Why focus on climate change, WASH, and gender and social inclusion?
Climate change is leading to water stress and insecurity, threatening the sustainability of WASH services across the Asia-Pacific. Changes in the frequency, intensity, duration, and distribution of rainfall, extreme temperature, and extreme weather events, along with rising sea levels, can directly disrupt water, sanitation and hygiene (WASH) services in a multitude of ways including through:
Reduced water availability;
Increased water demand;
Increased water contamination from sanitation and other pollutants;
Damage to WASH infrastructure;
Degraded physical access to WASH facilities; and • Groundwater salinisation;
Climate change affects different parts of the community in different ways. In many situations, climate change impacts on WASH are more likely to disproportionately affect women and people with disabilities. When women are primary managers of water and carers of children and other dependent people, they may take on the greater WASH workload resulting from climate hazards. When women and people with disabilities have relatively lower social and legal status and hold less political power within a community, this limits their influence on decisions about how families and communities should respond to maintain WASH access against climate change impacts.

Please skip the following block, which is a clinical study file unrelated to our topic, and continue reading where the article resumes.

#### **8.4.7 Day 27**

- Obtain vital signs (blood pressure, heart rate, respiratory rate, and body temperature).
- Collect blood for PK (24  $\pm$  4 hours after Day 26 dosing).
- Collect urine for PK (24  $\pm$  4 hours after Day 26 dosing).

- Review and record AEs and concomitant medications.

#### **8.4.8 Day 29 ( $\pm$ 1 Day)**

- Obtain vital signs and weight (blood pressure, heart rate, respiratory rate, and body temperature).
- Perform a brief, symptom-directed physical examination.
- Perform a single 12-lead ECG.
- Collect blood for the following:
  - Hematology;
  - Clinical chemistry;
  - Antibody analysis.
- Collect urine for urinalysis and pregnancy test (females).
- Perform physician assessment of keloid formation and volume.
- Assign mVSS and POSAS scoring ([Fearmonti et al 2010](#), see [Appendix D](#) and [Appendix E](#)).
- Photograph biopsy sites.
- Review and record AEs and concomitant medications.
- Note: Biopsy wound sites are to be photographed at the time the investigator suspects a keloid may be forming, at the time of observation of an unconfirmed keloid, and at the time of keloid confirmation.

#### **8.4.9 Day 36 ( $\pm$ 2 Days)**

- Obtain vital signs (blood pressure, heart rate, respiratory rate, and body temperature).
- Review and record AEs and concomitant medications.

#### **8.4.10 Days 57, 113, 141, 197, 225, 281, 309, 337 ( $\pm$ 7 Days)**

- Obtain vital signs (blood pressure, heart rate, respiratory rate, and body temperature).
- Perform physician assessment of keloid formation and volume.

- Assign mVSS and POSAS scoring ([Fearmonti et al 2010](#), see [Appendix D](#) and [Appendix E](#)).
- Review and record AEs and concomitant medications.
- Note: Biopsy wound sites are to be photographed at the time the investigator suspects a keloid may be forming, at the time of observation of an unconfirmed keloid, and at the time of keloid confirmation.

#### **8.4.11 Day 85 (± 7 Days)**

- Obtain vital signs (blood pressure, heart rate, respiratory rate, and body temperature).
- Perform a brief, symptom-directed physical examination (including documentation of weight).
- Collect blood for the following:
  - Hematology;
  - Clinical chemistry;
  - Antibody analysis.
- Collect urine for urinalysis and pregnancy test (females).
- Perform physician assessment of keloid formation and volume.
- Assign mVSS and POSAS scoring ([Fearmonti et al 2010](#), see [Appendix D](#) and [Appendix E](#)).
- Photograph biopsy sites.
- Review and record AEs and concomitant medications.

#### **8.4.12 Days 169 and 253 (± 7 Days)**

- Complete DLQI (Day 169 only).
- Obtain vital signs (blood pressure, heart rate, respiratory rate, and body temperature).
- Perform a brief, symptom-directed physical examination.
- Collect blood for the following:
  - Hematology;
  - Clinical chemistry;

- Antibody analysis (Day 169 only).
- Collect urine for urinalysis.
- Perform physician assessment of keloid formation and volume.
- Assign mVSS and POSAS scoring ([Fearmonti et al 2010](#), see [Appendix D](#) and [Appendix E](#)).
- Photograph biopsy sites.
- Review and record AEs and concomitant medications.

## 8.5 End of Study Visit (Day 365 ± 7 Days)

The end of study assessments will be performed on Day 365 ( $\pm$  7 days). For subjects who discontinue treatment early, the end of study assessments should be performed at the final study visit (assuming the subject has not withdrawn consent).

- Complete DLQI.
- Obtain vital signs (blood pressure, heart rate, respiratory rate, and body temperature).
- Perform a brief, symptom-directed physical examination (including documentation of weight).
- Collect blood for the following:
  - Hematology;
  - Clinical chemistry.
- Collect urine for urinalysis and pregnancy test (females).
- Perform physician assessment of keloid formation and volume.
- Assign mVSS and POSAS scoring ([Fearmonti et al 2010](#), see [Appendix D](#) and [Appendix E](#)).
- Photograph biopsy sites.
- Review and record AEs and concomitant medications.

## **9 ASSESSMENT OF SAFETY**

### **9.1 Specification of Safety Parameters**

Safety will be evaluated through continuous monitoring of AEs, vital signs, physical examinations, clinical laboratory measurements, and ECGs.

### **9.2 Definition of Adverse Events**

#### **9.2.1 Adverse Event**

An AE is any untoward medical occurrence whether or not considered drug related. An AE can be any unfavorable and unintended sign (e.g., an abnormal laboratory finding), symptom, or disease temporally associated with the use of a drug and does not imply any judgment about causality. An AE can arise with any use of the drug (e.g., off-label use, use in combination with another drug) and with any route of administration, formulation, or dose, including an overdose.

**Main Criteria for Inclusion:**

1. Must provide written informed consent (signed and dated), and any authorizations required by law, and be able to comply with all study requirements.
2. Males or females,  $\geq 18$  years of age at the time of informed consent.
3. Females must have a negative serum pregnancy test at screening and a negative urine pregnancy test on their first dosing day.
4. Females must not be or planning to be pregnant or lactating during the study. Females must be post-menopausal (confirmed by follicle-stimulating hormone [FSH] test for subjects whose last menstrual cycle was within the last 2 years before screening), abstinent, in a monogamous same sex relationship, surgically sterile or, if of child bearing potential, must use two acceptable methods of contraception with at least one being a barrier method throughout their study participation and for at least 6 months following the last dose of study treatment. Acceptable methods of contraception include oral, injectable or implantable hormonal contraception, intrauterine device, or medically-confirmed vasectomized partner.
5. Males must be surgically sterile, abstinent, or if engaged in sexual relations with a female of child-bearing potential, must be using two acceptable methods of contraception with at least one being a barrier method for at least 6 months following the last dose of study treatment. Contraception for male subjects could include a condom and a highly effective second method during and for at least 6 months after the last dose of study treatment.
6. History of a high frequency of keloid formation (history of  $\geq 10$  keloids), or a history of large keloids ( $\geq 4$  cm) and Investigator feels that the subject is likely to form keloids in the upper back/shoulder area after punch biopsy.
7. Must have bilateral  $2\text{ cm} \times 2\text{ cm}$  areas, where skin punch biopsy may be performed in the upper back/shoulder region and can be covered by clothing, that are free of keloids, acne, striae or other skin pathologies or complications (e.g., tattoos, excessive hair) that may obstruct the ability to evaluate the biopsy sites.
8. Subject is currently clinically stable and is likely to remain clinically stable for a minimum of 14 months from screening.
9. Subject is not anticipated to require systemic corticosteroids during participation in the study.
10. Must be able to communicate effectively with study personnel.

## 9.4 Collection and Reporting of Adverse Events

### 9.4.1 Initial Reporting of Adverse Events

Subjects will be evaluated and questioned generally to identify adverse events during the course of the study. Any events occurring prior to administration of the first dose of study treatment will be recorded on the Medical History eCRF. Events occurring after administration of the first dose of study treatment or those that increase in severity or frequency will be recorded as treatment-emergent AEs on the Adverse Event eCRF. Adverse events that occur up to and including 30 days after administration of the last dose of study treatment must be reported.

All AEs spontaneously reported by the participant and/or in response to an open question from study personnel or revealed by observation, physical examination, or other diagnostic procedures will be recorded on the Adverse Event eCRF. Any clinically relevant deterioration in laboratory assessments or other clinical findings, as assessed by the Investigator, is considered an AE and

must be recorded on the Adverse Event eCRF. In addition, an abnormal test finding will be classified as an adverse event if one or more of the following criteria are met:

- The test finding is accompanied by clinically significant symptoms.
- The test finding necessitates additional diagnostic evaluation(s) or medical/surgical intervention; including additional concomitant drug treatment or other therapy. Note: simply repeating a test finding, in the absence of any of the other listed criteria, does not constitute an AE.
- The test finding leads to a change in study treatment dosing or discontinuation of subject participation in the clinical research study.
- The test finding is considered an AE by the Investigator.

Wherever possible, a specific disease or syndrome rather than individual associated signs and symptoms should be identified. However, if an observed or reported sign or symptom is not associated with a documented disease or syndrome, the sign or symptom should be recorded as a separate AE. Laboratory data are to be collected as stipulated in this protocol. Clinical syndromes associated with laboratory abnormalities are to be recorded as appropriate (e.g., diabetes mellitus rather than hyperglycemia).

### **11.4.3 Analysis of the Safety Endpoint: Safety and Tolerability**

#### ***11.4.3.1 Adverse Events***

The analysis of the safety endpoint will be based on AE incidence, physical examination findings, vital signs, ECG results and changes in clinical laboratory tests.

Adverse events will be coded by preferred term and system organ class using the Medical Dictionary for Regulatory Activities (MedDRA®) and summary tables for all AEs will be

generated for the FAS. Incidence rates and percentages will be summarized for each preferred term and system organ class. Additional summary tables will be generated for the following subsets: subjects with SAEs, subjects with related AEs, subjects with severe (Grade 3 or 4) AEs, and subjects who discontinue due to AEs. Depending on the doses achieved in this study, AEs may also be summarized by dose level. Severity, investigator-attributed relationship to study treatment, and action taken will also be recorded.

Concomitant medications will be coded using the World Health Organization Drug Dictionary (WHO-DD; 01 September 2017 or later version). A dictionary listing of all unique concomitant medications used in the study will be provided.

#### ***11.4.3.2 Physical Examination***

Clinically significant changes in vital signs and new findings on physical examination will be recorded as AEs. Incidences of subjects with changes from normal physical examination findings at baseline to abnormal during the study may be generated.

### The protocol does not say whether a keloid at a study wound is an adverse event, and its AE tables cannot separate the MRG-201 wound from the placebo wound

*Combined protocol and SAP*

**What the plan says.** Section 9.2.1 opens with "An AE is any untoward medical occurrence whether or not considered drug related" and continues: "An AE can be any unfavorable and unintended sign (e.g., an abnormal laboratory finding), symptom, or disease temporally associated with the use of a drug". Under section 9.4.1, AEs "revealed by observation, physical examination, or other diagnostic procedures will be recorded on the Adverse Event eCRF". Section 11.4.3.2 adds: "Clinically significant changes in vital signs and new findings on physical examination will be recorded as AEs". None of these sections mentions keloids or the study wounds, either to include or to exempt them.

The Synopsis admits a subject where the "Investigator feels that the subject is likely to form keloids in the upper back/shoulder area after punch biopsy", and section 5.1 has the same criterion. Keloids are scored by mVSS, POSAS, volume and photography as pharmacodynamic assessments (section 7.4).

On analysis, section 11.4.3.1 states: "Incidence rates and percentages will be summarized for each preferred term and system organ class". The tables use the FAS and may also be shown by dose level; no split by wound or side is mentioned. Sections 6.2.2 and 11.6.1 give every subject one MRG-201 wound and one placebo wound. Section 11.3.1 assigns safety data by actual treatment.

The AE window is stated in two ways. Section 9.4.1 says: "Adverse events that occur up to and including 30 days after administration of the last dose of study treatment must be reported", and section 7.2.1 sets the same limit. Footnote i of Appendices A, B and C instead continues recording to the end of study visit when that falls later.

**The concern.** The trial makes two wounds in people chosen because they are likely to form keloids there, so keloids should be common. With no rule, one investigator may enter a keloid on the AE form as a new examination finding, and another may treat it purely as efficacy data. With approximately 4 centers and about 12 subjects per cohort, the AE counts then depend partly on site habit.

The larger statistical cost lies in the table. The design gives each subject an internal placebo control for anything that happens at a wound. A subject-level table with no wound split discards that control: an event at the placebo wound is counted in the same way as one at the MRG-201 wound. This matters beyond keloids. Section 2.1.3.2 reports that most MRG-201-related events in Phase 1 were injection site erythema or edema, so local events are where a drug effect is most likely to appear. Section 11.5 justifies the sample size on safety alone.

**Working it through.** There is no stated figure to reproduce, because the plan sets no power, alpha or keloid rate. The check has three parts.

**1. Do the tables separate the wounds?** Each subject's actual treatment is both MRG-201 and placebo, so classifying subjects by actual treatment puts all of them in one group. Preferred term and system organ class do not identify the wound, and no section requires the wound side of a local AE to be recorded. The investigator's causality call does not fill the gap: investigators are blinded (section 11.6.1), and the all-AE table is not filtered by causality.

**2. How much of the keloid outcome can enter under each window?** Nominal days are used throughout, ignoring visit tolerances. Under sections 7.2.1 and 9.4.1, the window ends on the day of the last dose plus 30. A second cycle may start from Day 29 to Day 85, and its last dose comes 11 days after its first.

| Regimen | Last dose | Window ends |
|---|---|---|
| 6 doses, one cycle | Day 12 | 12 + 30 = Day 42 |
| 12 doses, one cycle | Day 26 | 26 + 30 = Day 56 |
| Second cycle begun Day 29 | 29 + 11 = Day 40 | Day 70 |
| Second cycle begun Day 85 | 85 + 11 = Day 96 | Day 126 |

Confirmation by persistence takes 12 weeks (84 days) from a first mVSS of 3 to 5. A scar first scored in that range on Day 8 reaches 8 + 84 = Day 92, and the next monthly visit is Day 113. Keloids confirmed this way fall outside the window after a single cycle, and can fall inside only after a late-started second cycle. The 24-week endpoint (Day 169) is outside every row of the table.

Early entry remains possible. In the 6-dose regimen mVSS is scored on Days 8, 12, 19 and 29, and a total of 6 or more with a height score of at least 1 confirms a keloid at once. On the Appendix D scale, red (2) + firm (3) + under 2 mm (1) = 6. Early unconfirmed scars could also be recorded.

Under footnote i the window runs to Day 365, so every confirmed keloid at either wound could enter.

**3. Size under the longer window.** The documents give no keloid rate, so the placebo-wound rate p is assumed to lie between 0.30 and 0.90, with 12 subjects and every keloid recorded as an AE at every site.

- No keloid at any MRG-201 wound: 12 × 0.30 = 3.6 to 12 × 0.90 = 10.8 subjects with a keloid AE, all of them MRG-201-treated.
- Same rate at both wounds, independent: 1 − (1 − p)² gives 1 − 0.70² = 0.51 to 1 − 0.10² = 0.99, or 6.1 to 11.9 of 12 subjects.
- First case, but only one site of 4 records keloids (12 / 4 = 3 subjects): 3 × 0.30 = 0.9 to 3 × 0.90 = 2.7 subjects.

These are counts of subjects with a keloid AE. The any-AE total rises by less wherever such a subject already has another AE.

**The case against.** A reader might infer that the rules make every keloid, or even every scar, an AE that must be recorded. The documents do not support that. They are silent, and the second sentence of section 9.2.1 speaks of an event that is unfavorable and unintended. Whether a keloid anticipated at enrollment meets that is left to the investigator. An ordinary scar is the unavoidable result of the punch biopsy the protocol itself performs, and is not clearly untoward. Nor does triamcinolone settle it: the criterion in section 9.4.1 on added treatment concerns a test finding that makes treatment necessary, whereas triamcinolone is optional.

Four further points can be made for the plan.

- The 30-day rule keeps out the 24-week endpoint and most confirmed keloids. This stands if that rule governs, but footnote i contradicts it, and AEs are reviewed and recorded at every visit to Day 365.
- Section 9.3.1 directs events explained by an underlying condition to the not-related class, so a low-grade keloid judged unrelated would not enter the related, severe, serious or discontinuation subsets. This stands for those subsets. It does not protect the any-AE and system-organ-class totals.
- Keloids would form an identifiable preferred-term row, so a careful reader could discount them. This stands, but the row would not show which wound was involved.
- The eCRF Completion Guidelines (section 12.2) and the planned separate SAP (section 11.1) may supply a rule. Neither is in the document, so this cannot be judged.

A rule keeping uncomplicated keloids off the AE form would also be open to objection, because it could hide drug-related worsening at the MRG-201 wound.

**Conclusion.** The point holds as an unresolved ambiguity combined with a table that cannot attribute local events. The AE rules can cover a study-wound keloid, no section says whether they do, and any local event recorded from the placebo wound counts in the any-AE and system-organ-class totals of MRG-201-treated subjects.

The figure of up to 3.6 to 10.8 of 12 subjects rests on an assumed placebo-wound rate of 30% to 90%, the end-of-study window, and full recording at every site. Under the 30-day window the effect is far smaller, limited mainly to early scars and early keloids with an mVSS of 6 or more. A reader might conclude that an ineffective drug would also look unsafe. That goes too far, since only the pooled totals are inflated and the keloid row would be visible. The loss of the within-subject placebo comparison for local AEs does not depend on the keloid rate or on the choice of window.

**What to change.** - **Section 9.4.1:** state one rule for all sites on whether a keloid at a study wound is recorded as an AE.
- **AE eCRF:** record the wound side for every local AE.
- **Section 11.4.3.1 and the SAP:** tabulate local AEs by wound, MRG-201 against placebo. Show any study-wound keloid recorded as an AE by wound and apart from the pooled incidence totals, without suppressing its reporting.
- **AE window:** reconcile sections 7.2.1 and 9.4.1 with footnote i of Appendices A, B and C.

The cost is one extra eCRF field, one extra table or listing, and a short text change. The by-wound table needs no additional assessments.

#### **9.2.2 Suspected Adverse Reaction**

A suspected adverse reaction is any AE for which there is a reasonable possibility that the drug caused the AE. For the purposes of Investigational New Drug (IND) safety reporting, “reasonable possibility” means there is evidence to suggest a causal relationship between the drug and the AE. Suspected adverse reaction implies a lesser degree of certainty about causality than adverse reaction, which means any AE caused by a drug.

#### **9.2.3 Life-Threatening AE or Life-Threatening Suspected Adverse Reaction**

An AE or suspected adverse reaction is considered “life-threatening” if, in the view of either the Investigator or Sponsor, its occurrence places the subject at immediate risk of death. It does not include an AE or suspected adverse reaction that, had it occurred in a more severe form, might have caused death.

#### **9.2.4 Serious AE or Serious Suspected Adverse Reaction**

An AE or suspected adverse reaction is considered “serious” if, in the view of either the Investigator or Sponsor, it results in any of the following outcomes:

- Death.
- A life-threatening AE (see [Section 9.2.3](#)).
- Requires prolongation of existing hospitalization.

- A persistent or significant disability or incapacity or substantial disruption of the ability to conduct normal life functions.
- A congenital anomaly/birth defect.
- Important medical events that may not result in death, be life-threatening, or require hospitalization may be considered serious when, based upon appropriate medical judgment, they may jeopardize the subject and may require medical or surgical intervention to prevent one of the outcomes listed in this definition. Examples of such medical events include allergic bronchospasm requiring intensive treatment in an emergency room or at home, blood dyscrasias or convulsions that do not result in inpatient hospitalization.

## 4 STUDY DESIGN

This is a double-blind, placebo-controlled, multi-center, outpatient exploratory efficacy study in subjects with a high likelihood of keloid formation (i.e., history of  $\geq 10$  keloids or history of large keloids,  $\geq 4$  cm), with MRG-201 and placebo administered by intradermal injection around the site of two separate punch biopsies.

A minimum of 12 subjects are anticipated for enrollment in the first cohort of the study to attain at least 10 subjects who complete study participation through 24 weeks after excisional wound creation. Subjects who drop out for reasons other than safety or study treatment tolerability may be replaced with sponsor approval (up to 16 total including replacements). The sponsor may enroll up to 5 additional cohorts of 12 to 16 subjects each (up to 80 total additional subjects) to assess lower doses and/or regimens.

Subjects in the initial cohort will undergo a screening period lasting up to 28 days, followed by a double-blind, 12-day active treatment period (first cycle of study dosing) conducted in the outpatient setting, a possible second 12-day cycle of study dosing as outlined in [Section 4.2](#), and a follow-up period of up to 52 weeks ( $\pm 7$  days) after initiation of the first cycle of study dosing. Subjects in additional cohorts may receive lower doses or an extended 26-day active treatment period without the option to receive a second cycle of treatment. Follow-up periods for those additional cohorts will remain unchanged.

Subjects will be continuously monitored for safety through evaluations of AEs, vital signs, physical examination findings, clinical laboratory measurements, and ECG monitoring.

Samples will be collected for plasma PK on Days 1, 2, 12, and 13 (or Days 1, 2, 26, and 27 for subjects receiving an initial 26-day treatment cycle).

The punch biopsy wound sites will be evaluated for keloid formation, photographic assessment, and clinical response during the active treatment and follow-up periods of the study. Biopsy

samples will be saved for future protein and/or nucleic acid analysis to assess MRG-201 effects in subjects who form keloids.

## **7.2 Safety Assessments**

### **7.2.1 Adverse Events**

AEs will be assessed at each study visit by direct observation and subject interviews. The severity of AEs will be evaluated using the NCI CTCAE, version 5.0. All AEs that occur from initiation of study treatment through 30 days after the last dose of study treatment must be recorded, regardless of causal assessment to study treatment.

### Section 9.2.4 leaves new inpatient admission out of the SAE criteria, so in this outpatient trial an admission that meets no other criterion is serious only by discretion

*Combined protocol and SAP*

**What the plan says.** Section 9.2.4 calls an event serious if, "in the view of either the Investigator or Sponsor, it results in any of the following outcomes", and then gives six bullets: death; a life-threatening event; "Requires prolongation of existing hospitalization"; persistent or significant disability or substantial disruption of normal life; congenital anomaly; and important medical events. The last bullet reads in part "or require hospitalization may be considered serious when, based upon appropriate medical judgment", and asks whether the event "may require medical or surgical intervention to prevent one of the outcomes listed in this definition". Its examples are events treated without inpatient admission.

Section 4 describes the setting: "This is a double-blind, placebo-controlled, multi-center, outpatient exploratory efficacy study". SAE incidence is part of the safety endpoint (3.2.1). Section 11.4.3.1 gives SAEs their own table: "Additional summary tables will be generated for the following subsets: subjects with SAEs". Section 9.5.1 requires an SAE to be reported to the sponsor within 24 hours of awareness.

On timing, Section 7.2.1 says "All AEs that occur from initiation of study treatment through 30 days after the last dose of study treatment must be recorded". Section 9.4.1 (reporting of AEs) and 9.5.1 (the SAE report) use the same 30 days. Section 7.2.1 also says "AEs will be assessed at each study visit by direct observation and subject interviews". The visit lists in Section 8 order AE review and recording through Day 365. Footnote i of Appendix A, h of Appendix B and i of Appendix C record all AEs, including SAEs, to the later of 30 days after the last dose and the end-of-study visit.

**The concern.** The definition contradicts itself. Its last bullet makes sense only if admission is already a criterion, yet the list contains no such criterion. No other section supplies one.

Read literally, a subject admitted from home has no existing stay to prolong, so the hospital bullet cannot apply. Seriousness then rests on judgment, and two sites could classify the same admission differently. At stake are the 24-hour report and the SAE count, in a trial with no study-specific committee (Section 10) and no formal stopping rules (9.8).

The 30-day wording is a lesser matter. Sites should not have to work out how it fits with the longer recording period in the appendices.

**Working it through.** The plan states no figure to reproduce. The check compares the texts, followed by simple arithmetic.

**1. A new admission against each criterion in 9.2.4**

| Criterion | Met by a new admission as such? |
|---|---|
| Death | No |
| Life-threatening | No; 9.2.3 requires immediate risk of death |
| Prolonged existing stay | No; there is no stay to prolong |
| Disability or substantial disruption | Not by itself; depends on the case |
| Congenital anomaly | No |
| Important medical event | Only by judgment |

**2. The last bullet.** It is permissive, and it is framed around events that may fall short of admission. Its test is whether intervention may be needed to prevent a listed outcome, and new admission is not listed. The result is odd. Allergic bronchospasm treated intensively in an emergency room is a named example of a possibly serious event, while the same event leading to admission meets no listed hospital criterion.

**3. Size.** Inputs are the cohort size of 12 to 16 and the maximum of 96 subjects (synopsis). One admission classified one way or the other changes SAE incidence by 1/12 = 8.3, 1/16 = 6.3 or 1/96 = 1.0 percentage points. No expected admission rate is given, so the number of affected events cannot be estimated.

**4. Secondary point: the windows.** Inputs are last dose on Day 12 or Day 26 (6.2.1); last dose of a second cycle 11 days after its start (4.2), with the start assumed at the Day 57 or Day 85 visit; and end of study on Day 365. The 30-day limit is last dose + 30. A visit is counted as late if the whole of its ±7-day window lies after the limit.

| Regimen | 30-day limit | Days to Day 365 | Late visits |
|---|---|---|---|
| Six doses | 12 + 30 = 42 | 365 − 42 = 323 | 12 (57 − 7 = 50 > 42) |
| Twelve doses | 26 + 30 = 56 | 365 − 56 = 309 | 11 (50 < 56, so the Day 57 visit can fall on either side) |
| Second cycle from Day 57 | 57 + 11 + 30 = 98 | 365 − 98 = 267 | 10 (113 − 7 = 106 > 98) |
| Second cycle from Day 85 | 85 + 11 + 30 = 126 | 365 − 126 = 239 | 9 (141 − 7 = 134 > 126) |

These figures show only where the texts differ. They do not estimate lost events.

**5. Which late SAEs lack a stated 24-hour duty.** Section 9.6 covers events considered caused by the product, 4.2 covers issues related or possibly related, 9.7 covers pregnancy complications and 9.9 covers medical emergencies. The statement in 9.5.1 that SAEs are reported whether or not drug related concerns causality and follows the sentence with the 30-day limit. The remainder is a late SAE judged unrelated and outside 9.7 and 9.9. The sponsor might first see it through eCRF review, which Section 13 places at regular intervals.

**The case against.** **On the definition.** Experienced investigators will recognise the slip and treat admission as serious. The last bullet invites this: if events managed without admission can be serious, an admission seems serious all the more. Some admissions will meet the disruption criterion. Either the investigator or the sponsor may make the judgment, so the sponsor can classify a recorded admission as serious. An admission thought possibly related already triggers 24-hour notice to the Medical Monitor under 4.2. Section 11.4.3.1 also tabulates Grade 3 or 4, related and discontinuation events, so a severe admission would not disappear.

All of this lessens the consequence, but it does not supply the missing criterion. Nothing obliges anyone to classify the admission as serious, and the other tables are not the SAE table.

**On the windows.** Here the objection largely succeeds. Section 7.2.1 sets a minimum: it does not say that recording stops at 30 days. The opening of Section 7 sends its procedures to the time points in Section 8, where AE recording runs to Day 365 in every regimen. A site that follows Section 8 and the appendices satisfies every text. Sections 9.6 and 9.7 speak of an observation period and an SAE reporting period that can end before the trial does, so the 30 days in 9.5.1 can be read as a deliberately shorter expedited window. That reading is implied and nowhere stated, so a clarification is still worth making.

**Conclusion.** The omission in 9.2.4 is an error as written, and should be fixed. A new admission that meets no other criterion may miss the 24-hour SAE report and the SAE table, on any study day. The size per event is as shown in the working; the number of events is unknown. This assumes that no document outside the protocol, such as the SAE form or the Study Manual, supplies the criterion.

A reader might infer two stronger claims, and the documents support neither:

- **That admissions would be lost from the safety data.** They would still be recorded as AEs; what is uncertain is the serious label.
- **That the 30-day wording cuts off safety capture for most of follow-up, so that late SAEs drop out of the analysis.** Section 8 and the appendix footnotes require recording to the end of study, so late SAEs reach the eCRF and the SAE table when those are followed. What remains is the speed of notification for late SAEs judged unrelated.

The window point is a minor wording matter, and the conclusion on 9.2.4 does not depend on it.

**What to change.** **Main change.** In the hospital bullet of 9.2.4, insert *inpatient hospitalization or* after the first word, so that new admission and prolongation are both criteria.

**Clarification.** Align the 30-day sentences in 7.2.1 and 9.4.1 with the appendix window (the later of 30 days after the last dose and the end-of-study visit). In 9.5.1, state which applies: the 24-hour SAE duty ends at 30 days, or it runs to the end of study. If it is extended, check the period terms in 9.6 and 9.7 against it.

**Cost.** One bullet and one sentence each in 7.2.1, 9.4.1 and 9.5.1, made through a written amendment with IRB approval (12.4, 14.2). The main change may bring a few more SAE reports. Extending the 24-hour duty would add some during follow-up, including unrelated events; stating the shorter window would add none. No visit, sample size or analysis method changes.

Women have knowledge about and experience in responding to climate change impacts on WASH, including from roles in households and communities as WASH managers. It is important to provide spaces for women’s voices on these issues to be heard. Supporting women and people with disabilities to address the differential impacts of climate change through addressing social inequality is critical for enabling inclusive WASH.